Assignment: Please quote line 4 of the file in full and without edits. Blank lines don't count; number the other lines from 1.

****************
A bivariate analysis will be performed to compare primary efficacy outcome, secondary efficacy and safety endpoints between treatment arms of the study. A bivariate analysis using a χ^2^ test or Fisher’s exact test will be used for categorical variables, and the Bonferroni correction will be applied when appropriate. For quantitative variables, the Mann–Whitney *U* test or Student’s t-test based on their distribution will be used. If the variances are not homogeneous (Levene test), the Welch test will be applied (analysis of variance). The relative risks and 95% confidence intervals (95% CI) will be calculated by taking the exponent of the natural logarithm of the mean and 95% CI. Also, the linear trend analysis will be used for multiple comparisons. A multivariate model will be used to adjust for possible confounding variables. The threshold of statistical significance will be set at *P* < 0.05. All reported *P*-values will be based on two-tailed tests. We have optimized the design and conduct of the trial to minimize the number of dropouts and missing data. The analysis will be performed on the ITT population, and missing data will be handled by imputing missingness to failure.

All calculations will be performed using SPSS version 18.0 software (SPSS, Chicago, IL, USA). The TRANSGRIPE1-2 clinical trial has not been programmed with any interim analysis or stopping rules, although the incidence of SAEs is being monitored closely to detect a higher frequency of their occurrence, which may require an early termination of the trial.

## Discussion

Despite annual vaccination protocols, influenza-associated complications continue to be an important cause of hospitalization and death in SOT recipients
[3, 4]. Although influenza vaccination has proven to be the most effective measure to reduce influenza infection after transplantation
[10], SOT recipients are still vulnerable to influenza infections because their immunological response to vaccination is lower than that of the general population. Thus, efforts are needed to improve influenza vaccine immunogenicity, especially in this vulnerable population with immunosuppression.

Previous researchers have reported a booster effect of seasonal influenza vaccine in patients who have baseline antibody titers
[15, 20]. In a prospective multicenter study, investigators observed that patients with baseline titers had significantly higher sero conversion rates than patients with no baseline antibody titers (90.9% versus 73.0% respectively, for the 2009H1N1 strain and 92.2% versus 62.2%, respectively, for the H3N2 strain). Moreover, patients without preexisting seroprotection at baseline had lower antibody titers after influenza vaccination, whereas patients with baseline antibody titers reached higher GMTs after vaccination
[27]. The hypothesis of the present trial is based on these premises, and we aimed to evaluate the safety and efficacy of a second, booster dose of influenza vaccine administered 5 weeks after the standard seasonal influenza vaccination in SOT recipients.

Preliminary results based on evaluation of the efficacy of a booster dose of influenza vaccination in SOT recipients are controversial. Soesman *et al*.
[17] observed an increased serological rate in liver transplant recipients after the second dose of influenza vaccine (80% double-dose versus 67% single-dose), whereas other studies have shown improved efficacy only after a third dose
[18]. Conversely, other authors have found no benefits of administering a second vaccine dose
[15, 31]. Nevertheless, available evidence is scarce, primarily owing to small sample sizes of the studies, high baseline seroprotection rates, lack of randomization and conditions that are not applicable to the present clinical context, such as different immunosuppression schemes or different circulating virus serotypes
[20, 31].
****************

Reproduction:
Despite annual vaccination protocols, influenza-associated complications continue to be an important cause of hospitalization and death in SOT recipients